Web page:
It is open to question whether the translations of the Greek polemical treatises, which offered the cardinal such a welcomed motivation for his own polemics, were executed by Humbert himself or whether he only had them prepared.2 It is mentioned in the vita of Pope Leo ΙX that the pope "learned to read the Holy Scriptures in Greek"3-could this be an indication of how Humbert also worked with Greek? Ιn Humbert's sphere of ecclesiastico-political activity in southern Italy, interpreters and translators were not hard to find. But Humbert also takes an important place in Greco-Latin literary history as a patron: he was the first to be interested exclusively in the controversy between East and West.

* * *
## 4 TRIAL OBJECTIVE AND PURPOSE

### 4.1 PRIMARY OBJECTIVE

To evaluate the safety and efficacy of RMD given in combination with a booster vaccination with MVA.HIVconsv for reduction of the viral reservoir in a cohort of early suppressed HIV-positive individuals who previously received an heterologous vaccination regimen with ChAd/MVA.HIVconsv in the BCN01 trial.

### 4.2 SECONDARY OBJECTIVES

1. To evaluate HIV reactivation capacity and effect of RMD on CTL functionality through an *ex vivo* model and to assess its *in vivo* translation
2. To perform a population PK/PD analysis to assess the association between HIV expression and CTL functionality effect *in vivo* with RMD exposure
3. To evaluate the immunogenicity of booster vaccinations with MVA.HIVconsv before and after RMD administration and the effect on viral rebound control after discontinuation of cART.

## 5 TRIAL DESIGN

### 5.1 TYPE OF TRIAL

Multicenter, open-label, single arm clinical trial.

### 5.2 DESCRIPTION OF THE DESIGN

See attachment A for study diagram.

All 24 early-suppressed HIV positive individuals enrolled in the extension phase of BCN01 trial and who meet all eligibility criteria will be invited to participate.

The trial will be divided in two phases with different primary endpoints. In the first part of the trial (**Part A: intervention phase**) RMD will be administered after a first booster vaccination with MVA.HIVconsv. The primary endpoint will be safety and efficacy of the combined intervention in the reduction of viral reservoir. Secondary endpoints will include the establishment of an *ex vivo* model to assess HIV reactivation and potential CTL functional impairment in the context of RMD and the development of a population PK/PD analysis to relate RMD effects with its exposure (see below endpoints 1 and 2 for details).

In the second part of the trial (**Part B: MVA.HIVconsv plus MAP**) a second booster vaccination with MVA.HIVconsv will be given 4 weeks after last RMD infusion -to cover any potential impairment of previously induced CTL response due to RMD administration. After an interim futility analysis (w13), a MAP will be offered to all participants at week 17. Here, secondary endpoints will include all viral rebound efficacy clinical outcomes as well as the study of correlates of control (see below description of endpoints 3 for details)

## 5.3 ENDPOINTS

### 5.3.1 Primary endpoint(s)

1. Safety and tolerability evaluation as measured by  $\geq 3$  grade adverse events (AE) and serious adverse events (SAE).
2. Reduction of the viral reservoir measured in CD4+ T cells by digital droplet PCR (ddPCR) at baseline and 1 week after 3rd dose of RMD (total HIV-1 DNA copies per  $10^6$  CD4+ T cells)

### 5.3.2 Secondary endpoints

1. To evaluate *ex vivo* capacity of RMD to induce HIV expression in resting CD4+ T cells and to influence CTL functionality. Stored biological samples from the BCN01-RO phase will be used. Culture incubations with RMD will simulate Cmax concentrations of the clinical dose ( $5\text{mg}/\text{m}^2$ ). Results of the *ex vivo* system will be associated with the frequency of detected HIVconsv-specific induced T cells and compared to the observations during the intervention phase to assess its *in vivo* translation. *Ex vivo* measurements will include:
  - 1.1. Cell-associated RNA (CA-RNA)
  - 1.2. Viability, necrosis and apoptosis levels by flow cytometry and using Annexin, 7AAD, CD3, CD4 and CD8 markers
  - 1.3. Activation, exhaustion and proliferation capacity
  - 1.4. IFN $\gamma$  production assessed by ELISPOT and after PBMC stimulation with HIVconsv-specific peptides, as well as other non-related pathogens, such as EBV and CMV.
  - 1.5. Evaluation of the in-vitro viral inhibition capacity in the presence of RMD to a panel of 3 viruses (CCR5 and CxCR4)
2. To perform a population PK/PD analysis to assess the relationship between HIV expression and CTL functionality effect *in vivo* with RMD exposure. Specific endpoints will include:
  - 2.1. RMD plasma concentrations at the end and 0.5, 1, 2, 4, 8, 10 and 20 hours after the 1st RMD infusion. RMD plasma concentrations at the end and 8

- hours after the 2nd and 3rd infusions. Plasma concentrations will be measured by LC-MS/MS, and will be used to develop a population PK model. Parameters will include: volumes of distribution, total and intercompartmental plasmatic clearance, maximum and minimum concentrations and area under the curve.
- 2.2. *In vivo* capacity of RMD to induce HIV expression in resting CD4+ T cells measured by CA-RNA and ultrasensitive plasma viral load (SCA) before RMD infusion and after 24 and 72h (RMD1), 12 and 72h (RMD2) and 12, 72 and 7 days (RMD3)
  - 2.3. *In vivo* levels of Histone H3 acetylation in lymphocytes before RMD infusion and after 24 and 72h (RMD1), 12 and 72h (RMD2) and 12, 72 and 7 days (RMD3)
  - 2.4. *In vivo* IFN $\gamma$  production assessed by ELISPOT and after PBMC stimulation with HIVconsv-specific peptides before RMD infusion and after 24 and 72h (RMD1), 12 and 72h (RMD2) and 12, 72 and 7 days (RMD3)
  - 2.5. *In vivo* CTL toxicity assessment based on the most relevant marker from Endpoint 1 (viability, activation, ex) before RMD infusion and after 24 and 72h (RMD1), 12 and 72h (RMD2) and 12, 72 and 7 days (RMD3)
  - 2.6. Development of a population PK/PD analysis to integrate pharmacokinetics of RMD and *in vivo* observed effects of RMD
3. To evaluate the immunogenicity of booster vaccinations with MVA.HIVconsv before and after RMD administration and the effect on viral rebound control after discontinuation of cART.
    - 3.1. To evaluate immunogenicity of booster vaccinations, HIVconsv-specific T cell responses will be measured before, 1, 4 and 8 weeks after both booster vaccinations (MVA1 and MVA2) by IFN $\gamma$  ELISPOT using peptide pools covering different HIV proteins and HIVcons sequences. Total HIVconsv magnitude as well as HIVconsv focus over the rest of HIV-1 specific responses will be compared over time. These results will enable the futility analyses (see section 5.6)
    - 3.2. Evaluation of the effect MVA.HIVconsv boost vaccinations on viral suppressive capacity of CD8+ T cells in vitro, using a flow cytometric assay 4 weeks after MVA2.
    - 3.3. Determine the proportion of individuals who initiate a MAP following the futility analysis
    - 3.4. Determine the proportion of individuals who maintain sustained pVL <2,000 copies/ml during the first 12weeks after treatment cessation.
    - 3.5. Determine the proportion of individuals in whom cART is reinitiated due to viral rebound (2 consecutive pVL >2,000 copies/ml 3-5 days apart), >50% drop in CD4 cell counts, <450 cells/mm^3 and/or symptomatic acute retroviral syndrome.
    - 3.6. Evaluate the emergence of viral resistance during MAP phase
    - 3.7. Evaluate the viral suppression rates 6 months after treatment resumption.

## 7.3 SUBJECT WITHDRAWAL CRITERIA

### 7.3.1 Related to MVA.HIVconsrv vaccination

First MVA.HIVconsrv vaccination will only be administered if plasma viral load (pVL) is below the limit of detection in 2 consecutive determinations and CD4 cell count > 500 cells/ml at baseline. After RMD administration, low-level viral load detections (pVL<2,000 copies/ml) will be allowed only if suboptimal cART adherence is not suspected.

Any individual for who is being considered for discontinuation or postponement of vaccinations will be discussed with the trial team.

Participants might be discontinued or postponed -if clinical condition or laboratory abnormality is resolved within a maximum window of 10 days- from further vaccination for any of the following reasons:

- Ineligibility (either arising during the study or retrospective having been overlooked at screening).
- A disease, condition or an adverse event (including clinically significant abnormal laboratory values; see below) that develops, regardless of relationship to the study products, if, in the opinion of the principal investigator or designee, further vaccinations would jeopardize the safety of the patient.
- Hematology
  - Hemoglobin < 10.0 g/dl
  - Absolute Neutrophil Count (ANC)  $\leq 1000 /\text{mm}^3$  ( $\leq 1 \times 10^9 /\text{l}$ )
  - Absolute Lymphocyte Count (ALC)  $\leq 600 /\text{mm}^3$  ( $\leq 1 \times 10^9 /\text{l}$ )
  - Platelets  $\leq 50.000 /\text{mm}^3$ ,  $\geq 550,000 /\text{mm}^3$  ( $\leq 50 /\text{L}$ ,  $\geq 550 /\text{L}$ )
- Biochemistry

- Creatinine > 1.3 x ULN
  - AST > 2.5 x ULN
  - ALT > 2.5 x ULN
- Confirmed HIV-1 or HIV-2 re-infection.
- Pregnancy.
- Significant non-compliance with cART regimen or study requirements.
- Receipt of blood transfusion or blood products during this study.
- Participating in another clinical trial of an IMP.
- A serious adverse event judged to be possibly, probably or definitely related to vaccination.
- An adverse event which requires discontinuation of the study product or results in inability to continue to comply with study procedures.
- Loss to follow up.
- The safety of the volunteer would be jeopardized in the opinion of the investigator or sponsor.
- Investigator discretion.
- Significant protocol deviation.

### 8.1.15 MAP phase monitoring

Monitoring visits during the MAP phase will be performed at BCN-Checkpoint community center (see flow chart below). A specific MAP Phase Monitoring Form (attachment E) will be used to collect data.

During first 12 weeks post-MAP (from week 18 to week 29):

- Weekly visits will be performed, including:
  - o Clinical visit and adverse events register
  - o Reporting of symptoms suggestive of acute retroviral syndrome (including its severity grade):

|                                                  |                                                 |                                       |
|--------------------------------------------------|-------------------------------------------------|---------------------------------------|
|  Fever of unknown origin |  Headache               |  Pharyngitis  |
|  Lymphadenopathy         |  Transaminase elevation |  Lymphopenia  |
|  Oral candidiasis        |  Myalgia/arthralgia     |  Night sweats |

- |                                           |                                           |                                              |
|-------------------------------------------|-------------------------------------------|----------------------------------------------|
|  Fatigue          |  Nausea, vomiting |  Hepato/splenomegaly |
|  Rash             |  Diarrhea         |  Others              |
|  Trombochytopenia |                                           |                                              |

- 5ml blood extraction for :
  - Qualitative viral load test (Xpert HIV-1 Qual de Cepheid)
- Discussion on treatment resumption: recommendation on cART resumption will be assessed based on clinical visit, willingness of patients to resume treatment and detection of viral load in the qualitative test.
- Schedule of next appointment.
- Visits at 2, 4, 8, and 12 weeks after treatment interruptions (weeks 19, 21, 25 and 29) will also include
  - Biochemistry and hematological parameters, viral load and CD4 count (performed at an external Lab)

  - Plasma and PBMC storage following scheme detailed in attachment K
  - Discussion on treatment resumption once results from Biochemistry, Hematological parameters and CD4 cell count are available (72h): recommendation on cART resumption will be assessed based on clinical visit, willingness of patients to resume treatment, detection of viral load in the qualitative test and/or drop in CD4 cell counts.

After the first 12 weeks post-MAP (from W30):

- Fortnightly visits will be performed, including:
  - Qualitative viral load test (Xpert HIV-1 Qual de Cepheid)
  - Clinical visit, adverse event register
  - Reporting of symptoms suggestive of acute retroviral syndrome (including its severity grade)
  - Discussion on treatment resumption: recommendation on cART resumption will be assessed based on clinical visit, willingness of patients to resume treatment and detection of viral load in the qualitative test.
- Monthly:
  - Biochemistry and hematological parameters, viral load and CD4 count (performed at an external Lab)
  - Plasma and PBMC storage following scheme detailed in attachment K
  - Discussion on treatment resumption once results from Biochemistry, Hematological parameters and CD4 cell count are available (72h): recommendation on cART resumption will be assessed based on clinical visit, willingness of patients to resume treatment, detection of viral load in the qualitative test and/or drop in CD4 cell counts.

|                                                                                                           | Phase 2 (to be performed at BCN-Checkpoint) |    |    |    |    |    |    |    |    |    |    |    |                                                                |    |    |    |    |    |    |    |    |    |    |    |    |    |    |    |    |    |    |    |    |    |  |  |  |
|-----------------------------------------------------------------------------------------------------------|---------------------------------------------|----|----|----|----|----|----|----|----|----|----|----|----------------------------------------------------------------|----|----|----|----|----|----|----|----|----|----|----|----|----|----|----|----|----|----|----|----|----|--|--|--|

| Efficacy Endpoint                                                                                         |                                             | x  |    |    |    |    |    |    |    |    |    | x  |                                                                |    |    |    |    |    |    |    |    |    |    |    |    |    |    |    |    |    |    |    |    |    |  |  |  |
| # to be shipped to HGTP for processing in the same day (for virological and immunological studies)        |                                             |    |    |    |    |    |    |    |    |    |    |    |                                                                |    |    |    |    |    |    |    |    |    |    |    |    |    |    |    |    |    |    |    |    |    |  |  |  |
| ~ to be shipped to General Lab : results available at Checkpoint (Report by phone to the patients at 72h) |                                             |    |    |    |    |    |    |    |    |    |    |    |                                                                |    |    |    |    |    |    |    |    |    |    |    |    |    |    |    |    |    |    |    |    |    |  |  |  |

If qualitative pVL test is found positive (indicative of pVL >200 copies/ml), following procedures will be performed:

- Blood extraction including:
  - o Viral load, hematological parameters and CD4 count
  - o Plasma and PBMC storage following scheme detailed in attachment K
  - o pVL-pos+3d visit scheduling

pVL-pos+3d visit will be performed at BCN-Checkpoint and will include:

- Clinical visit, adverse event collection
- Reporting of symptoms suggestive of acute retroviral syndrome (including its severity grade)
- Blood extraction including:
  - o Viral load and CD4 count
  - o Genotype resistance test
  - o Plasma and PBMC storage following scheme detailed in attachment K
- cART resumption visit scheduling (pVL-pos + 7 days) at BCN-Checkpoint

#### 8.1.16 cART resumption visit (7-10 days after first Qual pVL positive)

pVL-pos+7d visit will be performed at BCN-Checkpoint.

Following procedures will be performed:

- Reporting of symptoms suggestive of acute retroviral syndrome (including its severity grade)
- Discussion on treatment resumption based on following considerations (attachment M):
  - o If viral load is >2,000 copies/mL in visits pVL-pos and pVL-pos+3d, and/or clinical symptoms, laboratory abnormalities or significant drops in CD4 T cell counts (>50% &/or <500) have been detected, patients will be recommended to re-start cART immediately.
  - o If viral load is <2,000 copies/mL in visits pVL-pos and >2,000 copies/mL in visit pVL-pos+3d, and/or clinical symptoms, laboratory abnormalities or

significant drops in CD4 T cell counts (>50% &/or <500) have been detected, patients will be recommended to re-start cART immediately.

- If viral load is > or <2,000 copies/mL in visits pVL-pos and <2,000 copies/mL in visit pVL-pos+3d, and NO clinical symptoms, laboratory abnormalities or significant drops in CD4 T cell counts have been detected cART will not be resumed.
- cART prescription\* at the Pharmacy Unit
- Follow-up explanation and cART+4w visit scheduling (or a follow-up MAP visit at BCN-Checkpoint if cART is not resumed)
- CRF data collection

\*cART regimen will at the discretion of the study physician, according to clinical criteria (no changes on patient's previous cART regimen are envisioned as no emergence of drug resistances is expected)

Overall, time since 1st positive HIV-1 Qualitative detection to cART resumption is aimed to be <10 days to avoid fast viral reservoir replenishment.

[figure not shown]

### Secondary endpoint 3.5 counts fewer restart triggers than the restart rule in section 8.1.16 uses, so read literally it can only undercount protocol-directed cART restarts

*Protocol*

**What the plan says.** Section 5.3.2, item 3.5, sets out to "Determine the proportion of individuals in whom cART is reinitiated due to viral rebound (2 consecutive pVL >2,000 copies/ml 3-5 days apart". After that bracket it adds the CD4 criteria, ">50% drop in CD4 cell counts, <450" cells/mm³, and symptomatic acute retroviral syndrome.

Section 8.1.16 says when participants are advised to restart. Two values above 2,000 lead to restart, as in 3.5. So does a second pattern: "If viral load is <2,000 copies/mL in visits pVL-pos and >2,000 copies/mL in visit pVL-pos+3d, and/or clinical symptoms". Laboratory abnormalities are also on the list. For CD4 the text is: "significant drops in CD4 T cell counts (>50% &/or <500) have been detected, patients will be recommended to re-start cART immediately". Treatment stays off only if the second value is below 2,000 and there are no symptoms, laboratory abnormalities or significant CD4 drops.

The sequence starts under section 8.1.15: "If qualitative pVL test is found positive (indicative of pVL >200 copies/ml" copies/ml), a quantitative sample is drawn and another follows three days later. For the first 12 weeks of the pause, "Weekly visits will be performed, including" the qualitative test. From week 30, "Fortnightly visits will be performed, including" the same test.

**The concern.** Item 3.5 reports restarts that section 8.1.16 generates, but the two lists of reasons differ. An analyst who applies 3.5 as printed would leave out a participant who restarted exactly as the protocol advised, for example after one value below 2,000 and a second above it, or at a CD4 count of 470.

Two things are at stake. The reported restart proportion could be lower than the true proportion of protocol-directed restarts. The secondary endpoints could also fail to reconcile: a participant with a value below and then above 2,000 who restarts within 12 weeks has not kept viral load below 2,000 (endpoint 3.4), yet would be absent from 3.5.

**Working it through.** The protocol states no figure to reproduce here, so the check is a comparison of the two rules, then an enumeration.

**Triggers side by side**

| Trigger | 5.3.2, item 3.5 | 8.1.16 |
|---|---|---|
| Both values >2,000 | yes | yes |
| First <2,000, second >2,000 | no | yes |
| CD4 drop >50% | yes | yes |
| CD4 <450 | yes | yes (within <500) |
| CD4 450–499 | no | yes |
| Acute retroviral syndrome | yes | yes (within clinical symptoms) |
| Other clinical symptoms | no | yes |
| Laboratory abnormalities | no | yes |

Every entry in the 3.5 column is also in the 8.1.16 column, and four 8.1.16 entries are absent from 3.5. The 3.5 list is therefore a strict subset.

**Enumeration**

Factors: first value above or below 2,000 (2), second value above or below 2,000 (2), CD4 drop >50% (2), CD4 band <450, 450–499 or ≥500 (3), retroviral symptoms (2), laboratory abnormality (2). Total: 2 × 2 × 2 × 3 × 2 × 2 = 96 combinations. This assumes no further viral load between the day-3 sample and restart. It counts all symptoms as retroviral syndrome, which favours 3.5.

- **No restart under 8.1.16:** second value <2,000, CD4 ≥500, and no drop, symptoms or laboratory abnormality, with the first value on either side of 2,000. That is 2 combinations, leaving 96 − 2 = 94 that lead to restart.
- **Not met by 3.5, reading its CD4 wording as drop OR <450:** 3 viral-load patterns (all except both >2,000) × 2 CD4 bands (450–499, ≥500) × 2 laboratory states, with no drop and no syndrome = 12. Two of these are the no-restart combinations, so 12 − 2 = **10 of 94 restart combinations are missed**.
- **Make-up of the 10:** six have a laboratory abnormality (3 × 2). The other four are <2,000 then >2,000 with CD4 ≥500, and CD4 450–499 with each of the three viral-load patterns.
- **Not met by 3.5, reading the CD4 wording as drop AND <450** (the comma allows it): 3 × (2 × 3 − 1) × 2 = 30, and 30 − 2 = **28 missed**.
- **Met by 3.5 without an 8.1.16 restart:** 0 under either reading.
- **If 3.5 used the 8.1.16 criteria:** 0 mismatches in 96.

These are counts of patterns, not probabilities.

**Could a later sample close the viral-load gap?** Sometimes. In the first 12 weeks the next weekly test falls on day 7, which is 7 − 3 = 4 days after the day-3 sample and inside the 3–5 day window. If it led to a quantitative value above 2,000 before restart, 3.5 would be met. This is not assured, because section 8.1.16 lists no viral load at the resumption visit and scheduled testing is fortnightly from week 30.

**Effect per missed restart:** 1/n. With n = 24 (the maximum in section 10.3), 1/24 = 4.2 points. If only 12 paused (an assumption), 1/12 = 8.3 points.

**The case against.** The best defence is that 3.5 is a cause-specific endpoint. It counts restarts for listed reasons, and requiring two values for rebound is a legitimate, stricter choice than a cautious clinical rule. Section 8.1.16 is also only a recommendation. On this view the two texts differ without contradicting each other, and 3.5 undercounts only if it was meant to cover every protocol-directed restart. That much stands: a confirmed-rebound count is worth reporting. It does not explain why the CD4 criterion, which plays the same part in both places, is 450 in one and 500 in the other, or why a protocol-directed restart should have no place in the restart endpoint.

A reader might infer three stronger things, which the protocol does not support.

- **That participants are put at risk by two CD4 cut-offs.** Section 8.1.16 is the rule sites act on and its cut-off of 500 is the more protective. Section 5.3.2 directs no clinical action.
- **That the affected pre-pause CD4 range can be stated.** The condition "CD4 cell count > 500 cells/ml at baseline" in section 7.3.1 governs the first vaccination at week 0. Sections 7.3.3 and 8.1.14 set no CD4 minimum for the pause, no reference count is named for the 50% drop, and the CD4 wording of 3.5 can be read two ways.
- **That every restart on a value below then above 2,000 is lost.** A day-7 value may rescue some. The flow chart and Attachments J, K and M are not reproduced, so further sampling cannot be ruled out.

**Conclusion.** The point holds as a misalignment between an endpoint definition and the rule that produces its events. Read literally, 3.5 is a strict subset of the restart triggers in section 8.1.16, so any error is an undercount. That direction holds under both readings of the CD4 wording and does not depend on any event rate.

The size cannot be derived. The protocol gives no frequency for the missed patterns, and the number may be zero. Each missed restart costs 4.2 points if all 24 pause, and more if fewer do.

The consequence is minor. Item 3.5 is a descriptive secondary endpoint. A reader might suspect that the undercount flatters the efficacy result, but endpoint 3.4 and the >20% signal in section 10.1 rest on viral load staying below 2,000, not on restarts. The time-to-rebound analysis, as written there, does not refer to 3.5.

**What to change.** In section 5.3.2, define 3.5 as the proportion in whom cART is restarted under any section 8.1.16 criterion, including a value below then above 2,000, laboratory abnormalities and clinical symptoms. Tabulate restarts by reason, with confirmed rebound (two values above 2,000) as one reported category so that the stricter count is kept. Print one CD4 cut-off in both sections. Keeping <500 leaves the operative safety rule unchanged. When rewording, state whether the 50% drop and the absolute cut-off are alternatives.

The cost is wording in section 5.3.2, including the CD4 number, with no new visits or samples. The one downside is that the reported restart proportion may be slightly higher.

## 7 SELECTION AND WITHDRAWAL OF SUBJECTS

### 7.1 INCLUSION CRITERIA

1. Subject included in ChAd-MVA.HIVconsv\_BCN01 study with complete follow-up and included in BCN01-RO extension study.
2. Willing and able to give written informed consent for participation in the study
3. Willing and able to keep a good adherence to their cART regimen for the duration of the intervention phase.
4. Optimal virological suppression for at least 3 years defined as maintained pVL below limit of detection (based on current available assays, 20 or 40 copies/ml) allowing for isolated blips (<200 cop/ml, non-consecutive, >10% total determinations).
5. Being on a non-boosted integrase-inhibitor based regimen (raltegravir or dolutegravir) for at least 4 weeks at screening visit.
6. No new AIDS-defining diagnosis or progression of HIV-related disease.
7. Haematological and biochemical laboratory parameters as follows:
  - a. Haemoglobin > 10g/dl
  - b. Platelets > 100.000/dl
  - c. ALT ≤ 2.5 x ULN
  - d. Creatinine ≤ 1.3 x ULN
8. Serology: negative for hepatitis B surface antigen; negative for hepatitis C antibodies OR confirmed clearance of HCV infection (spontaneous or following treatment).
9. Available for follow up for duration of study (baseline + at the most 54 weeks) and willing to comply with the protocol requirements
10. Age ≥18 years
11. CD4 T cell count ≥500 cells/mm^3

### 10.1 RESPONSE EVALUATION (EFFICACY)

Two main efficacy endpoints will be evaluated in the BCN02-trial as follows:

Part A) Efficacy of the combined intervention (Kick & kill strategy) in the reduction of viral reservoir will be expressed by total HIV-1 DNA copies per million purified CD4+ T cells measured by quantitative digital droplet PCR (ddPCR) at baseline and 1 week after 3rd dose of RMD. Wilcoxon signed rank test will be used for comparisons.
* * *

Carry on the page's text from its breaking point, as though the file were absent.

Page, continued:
One of the southern Italian opponents to the Roman claims has become more distinct through a study by C. Giannelli: "Reliquie dell'attività 'letteraria' di uno scrittore italo-greco del sec. XΙ med. (Nicola arcivescovo di Reggio Calabria?)," Atti dello VIII Congresso Internazionale di Studi Bizantini (Rome 1953), Ι, 93-119. The concern here is a glossator who writes Greek and Latin; in pl. 10, Giannelli gives samples of the "scrittura latina originalissima" (with scattered Greek letters) from Cod. Vat. gr. 1667. The glossator, who was, according to Giannelli, Archbishop Nicholas of Reggio in Calabria or an Italo-Greek from among his associates, formulated critical opinions about Rome and the Latins.